By Jean Perry


Students Perform Spring One-Acts

The annual Spring One-Acts are some of the most anticipated performances of the year. All of the plays were student-directed and two of them were student-written, as well.

Junior Anaelle Ndoye wrote and directed one of the plays, while junior Joslyn Jenkins wrote and directed one play and also directed another. Duhita Das and Jackson Burke, both juniors, also directed plays. The plays were all performed last week, on Wednesday, Thursday, and Friday nights.

Das was in charge of overseeing the whole production and said it was interesting mostly because “it was completely student-run.” Mr. Tyler, one of the teachers in the Acting Department, suggested that she manage the One-Acts as her spring activity. She was in charge of finding students to write or choose plays to direct, holding auditions and scheduling practices.

“We had more students than ever before audition this year,” said Das. “It was so exciting. Ultimately, we chose five different plays.”

The hardest part, said Das, was the organization and communication with so many different types of people, as she described it. She worked with Mr. Van, who helped with technology, lighting, and the behind-the-scenes work, as well as Tabor’s Headmaster Mr. Quirk, who helped with logistics and permissions.

“The best part was definitely seeing the final product,” said Das. “After working so hard all spring, it was great to see how funny the actors and the plays turned out.”

Senior Lulu Ward acted in the One-Acts for the first time in her Tabor career.

“I’ve always said that I’ll do it my senior year,” said Ward. “And I’m so excited I did it. I’ve done the fall drama before, but it was really cool that the whole thing was done by students.” She noted that it felt more casual and much more improvised. It was less rehearsed because they couldn’t meet quite as often, so they had to think more on their feet.

Acting in or directing One-Acts is a common item on the bucket lists of many Tabor students. They are always hilarious and always incredibly fun to be a part of. Students are free to participate in the One-Acts in addition to sports and other activities, so they get to step out of their comfort zone and try a new, exciting activity.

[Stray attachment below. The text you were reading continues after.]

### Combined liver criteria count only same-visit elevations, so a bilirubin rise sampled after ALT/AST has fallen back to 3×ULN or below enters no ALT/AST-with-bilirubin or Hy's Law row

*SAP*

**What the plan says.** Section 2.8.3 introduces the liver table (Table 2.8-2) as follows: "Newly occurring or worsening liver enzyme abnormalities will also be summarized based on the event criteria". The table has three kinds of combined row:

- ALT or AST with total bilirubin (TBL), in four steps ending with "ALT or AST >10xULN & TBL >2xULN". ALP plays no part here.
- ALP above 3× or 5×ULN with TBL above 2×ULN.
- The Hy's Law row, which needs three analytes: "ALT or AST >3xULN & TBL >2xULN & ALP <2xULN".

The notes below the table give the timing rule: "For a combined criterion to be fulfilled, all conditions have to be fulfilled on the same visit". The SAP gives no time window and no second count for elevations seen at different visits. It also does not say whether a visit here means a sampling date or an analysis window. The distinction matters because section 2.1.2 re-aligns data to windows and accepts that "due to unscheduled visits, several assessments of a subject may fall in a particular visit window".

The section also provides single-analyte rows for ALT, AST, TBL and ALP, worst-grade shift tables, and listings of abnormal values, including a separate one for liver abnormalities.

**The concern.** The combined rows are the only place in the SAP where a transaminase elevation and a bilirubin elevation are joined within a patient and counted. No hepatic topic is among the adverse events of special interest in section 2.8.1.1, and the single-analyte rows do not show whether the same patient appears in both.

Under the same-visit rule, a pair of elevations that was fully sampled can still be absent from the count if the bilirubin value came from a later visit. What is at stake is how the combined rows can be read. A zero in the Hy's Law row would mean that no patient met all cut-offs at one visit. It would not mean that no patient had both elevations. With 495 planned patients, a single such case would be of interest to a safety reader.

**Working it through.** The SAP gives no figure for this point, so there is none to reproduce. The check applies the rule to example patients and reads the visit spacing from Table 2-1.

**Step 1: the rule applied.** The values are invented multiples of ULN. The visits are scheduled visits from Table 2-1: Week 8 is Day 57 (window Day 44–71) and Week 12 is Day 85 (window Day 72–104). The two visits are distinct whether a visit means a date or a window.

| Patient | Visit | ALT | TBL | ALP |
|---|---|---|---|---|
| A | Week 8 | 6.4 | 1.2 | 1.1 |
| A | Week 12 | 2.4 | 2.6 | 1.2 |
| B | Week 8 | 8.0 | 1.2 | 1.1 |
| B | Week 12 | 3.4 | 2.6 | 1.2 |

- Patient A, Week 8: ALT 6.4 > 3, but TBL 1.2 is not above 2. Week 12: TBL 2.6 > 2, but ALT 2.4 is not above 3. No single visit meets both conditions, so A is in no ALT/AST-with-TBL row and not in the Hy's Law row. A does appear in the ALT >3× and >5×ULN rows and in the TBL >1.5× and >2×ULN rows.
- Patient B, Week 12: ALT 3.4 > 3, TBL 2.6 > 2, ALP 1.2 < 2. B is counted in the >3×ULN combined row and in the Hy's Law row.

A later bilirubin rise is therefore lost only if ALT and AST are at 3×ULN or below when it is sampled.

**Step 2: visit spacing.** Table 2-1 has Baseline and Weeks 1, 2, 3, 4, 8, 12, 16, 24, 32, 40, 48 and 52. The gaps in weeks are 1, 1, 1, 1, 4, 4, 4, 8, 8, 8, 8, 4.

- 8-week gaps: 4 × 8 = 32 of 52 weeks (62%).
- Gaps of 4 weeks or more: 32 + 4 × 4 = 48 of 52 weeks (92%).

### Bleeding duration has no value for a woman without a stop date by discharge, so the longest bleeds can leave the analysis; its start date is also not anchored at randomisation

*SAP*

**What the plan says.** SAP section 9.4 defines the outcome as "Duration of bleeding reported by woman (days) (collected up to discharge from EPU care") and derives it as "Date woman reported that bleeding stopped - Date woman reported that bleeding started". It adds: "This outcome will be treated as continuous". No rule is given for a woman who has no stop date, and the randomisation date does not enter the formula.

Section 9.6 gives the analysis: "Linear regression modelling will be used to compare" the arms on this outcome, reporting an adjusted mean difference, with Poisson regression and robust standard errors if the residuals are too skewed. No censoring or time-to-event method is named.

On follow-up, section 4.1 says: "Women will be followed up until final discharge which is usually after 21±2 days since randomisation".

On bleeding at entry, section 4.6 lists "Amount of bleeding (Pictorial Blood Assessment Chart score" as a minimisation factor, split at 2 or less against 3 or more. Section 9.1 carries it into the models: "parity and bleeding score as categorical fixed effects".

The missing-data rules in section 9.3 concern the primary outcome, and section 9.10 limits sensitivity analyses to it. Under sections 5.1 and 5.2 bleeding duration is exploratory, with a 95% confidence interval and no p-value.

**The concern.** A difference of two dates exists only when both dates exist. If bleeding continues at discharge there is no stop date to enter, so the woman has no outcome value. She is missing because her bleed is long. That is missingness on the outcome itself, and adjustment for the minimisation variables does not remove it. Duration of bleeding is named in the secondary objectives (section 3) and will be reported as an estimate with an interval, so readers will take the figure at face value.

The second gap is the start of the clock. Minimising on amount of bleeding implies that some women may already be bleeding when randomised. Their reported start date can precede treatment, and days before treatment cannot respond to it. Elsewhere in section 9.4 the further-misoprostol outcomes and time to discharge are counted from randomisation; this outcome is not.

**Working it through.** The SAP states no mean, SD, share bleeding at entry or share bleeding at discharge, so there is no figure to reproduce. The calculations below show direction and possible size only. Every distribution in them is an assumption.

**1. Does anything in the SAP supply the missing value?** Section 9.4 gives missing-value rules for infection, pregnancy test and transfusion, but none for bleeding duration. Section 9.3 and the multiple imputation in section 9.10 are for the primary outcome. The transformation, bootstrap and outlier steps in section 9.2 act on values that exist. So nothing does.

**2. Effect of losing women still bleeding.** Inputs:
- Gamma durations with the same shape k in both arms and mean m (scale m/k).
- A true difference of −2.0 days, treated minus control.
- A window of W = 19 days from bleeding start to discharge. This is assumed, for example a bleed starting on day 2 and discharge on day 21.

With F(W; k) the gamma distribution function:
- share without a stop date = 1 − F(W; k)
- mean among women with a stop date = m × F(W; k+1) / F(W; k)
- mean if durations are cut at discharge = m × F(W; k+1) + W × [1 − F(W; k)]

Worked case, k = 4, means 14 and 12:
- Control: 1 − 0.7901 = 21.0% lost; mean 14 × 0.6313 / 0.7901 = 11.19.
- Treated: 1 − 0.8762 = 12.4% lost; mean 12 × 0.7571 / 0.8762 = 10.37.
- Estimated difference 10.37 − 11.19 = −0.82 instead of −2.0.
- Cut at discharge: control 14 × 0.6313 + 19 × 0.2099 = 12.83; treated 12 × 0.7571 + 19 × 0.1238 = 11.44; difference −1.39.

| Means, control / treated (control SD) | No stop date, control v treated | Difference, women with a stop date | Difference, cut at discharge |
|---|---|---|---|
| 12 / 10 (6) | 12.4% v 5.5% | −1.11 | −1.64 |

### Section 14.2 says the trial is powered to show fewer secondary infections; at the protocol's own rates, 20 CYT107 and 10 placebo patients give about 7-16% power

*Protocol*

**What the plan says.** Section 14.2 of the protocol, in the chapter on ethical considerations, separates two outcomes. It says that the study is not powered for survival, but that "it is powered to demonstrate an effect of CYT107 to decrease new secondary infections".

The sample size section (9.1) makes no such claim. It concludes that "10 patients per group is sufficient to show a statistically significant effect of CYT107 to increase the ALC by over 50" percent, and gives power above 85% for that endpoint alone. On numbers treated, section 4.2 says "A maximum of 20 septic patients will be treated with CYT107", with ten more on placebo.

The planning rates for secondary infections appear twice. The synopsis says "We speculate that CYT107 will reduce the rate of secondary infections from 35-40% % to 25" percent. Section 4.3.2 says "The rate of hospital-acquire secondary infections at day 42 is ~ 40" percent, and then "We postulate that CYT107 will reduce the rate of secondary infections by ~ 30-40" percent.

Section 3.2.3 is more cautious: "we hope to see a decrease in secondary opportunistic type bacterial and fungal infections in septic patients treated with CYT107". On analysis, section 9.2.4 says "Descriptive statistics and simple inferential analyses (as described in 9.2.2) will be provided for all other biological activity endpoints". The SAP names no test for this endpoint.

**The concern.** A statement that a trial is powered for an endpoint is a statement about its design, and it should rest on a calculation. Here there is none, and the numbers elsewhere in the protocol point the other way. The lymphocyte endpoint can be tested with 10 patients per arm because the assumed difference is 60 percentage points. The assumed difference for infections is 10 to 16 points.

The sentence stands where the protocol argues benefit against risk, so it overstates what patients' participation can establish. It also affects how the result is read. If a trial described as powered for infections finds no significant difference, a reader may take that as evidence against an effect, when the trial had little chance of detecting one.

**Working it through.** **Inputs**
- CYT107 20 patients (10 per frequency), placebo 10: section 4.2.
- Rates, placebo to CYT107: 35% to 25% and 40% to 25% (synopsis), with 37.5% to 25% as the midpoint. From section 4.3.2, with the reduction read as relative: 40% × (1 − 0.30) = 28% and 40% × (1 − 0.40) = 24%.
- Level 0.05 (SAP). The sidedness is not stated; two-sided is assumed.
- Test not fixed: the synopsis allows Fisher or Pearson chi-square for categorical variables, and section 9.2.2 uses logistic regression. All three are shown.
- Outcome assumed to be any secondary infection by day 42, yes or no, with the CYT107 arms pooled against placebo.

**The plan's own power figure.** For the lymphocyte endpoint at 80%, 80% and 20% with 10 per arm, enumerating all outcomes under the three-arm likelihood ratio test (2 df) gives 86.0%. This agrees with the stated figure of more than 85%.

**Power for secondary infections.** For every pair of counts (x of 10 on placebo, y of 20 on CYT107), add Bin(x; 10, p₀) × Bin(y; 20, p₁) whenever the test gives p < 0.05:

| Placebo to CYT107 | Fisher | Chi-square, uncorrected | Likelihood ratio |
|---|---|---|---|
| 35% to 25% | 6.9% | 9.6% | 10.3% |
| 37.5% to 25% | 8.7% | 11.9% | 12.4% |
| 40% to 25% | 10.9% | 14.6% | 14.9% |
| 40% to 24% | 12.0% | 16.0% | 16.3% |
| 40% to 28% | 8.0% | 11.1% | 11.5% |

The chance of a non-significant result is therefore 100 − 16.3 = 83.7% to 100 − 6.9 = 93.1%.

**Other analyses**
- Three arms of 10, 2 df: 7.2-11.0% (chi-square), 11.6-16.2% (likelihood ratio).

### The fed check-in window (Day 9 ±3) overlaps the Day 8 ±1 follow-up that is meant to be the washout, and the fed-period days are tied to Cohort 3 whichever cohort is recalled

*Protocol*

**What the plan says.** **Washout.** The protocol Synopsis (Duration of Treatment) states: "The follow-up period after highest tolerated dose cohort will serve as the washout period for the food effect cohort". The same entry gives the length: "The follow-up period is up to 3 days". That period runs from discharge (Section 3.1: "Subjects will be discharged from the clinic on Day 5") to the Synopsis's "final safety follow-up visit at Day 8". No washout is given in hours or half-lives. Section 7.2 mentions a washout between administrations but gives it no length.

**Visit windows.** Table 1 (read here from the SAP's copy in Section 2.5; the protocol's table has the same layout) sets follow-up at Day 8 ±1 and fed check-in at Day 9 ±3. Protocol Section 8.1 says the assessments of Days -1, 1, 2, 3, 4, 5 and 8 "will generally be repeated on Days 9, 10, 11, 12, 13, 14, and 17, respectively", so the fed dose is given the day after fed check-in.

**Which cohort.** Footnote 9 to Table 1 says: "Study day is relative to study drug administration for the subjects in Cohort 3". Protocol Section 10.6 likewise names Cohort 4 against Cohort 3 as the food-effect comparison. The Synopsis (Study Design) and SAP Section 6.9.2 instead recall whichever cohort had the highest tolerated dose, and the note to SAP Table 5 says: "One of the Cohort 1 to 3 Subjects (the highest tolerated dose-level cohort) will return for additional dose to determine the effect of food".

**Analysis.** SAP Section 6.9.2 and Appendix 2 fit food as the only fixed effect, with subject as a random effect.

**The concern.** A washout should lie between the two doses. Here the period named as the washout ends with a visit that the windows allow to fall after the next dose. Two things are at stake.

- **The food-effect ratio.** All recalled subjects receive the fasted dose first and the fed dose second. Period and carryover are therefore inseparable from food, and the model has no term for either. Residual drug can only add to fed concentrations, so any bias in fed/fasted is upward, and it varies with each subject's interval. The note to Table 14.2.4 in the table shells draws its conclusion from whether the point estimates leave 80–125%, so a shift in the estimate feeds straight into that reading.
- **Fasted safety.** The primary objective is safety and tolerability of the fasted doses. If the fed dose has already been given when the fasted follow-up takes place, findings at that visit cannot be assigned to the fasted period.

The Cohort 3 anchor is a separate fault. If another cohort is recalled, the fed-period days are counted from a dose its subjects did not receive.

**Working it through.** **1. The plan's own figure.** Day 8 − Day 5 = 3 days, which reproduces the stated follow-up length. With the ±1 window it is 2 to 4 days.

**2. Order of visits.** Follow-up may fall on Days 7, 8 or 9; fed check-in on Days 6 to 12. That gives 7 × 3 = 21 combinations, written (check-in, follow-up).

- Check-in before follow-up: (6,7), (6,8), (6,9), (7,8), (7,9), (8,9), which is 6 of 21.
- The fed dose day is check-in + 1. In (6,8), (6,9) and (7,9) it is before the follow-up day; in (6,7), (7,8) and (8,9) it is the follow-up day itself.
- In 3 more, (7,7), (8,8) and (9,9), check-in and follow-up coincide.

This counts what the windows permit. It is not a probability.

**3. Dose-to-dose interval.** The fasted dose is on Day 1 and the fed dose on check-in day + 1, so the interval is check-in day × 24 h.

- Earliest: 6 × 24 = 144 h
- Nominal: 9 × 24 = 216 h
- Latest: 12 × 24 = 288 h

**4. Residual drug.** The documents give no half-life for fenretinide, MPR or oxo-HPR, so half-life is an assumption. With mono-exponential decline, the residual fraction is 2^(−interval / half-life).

Writing and/or directing a play is a very rewarding process, too, as you get to see the results of your work. Das and the other directors noted how fun it is to see your work transformed by the actors’ own involvement and influence. Actors add inflection or spin to words to change the meaning, but the end result is the perfect combination of the talents of all those involved.

“It was an incredible process,” said Das, “and I can’t wait for more people to branch out and direct plays or audition for them next year!”

By Madeleine Gregory


As-Built Plans To Be Confirmed

The newest team developing the beleaguered Brandt Point Village subdivision met informally with the Mattapoisett Planning Board on May 16 to discuss the current status of Phase 1 and the tri-party agreement pending for Phase 2.

Mark Marcus of Omega Financial Corporation, the current lender and trustee replacing Joseph Furtado, along with builder Armand Cortellesso and attorney John McGreen, came before the Planning Board, each taking a turn explaining that Phase 1 as-built plans for both Phases 1 and 2 had been prepared by McKenzie Engineering and forwarded to Field Engineering, the town’s engineer.

Ken Motta of Field Engineering, also in attendance, said that he recently received those plans and would be completing his review in the coming days. He said he would also confer with Al Loomis of McKenzie Engineering.

Marcus and his team need Phase 1 to be accepted by the Planning Board before moving forward on June 6 with the previously negotiated tri-party agreement that would allow Phase 2 homes to be constructed while giving financial surety to the town.

Cortellesso said that Phase 1 roadway work should be complete in about ten days and assured that other matters often brought to the board’s attention by Phase 1 residents would be subsequently completed.

Marcus and company will return to the Planning Board on June 6 for a public hearing that will include the tri-party contract.

Also coming before the board was Allen Decker of the Buzzards Bay Coalition regarding property off Long Plain Road that was recently accepted by Town Meeting. The applicant asked for and received a Form A subdivision of the property for conveyance purposes with two parcels going to the Mattapoisett Water and Sewer Department and one being retained by Howard Tinkham. The acquisition of the property, as explained by Decker, is for the purpose of protecting fresh water drinking wells and the Mattapoisett River Valley.

James Santos, 5 Fairview Drive, asked for approval of his driveway application that had also been reviewed and accepted by Highway Surveyor Barry Denham. The board approved the application.

The Planning Board and Denham discussed the best practices moving forward to ensure that driveway construction documentation is in line with existing bylaws.

Planning Board member John Mathieu, along with members Karen Field, Mary Crain, and acting Chairman Nathan Ketchel agreed with Denham that a form will need to be completed by his department prior to residents submitting their applications to the Planning Board. Mathieu said that by having driveway plans placed on the agenda, public discourse could take place. Approved plans will then be filed with the Building Department.

The next meeting of the Mattapoisett Planning Board is scheduled for June 6 at 7:00 pm in the town hall conference room.

By Marilou Newell


BOS Releases Town Hall Restoration Funds

Tuesday, May 17, marked Stephen Gonsalves’ first meeting as a selectman. “Welcome!” said fellow Selectman Stephen Cushing. “Thank you,” Gonsalves replied, “I want to thank the voters for bringing me in.”